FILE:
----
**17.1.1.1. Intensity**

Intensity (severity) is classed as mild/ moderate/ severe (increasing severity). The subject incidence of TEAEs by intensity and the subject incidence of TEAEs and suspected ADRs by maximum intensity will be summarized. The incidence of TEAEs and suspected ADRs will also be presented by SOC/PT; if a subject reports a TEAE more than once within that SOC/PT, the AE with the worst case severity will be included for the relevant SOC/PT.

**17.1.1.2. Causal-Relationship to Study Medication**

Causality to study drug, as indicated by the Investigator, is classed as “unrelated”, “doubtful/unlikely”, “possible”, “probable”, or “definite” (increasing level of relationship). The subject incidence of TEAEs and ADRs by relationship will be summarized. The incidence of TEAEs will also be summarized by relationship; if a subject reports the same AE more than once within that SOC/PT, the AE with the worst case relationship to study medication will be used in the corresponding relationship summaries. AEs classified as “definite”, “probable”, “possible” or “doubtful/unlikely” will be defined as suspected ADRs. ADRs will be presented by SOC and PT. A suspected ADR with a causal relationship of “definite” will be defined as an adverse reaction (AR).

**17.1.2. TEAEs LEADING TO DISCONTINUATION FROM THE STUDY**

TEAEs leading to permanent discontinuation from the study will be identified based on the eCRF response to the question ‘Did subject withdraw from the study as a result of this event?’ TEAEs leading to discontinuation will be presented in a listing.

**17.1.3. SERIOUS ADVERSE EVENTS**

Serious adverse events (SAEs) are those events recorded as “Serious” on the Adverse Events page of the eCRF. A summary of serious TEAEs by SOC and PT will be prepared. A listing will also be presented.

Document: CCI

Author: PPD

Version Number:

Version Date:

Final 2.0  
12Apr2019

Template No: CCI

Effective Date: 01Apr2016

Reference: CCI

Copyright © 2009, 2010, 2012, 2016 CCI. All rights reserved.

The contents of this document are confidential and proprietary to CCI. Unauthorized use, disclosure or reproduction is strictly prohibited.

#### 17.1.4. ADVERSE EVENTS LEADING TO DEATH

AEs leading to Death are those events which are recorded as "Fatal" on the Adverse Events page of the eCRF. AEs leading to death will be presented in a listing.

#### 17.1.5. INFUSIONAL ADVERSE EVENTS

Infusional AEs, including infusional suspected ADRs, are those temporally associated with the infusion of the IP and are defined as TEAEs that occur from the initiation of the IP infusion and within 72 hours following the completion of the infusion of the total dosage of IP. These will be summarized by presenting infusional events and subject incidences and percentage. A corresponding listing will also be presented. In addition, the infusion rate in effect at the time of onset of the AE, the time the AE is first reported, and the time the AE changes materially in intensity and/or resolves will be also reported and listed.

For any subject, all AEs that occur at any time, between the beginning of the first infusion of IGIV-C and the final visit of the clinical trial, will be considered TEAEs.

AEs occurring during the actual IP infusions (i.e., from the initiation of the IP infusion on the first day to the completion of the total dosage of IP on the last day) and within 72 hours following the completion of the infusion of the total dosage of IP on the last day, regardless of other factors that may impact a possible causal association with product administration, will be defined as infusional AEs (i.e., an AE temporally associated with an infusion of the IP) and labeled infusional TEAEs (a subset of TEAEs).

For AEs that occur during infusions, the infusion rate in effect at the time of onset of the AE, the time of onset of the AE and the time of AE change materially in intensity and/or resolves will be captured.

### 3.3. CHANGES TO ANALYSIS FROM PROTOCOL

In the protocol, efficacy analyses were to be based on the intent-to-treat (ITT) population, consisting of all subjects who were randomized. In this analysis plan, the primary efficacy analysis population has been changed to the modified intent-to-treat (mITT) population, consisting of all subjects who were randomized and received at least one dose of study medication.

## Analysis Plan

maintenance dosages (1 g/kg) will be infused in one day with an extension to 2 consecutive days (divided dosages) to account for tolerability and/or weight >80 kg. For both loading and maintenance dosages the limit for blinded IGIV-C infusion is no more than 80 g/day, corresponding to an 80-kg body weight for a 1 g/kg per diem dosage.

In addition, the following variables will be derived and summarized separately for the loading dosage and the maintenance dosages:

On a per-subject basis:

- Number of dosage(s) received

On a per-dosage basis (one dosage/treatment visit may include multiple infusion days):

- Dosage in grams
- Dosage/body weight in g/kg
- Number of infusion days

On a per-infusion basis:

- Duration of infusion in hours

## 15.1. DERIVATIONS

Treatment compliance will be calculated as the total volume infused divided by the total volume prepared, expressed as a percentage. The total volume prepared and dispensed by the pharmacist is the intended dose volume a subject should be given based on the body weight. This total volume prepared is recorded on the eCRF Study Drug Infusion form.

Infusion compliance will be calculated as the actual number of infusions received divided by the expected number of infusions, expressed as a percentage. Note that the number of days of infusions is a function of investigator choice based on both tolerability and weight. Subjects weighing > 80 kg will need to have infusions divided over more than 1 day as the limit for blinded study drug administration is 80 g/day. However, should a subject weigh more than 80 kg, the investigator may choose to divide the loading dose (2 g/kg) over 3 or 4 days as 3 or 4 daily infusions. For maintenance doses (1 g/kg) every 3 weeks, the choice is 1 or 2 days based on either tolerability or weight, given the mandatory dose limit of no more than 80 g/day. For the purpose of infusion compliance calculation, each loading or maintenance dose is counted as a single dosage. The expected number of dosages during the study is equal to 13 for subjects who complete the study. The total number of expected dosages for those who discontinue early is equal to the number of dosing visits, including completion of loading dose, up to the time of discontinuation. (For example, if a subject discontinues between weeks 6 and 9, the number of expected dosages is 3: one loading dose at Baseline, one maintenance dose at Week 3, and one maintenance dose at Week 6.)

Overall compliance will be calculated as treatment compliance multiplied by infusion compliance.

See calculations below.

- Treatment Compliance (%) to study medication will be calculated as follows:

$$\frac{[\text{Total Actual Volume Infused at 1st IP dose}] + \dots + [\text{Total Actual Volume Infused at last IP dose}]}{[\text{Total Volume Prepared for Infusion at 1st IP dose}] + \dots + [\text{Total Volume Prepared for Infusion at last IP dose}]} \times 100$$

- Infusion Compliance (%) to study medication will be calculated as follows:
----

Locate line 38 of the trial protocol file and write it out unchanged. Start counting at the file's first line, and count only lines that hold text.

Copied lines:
On a per-infusion basis: